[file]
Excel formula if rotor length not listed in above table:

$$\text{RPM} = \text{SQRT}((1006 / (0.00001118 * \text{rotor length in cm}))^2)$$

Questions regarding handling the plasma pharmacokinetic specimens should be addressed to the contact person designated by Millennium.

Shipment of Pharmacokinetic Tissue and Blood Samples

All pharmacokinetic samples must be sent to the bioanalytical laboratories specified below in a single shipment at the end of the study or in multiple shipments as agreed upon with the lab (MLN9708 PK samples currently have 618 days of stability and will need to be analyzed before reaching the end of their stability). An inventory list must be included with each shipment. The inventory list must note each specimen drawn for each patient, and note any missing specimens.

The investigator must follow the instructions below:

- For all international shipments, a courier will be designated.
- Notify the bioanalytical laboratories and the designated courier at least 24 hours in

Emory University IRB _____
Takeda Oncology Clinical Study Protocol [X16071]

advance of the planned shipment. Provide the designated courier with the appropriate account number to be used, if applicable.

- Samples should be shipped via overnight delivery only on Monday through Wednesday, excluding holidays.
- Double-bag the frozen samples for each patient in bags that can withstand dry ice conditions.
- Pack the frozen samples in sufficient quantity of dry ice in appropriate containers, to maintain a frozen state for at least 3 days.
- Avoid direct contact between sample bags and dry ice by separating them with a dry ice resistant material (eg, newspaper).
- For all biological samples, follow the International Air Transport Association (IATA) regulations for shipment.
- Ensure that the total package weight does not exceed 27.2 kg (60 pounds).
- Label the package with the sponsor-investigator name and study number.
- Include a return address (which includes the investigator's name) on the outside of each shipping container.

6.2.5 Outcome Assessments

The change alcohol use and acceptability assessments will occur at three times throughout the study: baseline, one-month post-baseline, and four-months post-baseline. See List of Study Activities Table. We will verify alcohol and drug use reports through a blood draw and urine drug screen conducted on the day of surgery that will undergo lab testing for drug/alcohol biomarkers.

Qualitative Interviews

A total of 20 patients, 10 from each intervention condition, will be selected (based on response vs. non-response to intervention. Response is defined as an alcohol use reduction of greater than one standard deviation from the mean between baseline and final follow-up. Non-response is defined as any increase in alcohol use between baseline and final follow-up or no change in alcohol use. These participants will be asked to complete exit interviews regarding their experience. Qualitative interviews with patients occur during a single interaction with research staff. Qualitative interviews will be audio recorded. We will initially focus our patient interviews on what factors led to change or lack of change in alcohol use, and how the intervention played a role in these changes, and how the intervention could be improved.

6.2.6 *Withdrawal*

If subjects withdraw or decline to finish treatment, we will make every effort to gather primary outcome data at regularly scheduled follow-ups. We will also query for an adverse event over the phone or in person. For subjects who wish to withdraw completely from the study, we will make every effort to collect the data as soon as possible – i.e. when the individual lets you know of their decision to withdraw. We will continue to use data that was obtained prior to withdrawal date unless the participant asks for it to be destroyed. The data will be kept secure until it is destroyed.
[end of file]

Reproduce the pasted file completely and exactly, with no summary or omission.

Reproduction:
Excel formula if rotor length not listed in above table:

$$\text{RPM} = \text{SQRT}((1006 / (0.00001118 * \text{rotor length in cm}))^2)$$

Questions regarding handling the plasma pharmacokinetic specimens should be addressed to the contact person designated by Millennium.

Shipment of Pharmacokinetic Tissue and Blood Samples

All pharmacokinetic samples must be sent to the bioanalytical laboratories specified below in a single shipment at the end of the study or in multiple shipments as agreed upon with the lab (MLN9708 PK samples currently have 618 days of stability and will need to be analyzed before reaching the end of their stability). An inventory list must be included with each shipment. The inventory list must note each specimen drawn for each patient, and note any missing specimens.

The investigator must follow the instructions below:

- For all international shipments, a courier will be designated.
- Notify the bioanalytical laboratories and the designated courier at least 24 hours in

Emory University IRB _____
Takeda Oncology Clinical Study Protocol [X16071]

advance of the planned shipment. Provide the designated courier with the appropriate account number to be used, if applicable.

- Samples should be shipped via overnight delivery only on Monday through Wednesday, excluding holidays.
- Double-bag the frozen samples for each patient in bags that can withstand dry ice conditions.
- Pack the frozen samples in sufficient quantity of dry ice in appropriate containers, to maintain a frozen state for at least 3 days.
- Avoid direct contact between sample bags and dry ice by separating them with a dry ice resistant material (eg, newspaper).
- For all biological samples, follow the International Air Transport Association (IATA) regulations for shipment.
- Ensure that the total package weight does not exceed 27.2 kg (60 pounds).
- Label the package with the sponsor-investigator name and study number.
- Include a return address (which includes the investigator's name) on the outside of each shipping container.

6.2.5 Outcome Assessments

The change alcohol use and acceptability assessments will occur at three times throughout the study: baseline, one-month post-baseline, and four-months post-baseline. See List of Study Activities Table. We will verify alcohol and drug use reports through a blood draw and urine drug screen conducted on the day of surgery that will undergo lab testing for drug/alcohol biomarkers.

Qualitative Interviews

A total of 20 patients, 10 from each intervention condition, will be selected (based on response vs. non-response to intervention. Response is defined as an alcohol use reduction of greater than one standard deviation from the mean between baseline and final follow-up. Non-response is defined as any increase in alcohol use between baseline and final follow-up or no change in alcohol use. These participants will be asked to complete exit interviews regarding their experience. Qualitative interviews with patients occur during a single interaction with research staff. Qualitative interviews will be audio recorded. We will initially focus our patient interviews on what factors led to change or lack of change in alcohol use, and how the intervention played a role in these changes, and how the intervention could be improved.

6.2.6 *Withdrawal*

If subjects withdraw or decline to finish treatment, we will make every effort to gather primary outcome data at regularly scheduled follow-ups. We will also query for an adverse event over the phone or in person. For subjects who wish to withdraw completely from the study, we will make every effort to collect the data as soon as possible – i.e. when the individual lets you know of their decision to withdraw. We will continue to use data that was obtained prior to withdrawal date unless the participant asks for it to be destroyed. The data will be kept secure until it is destroyed.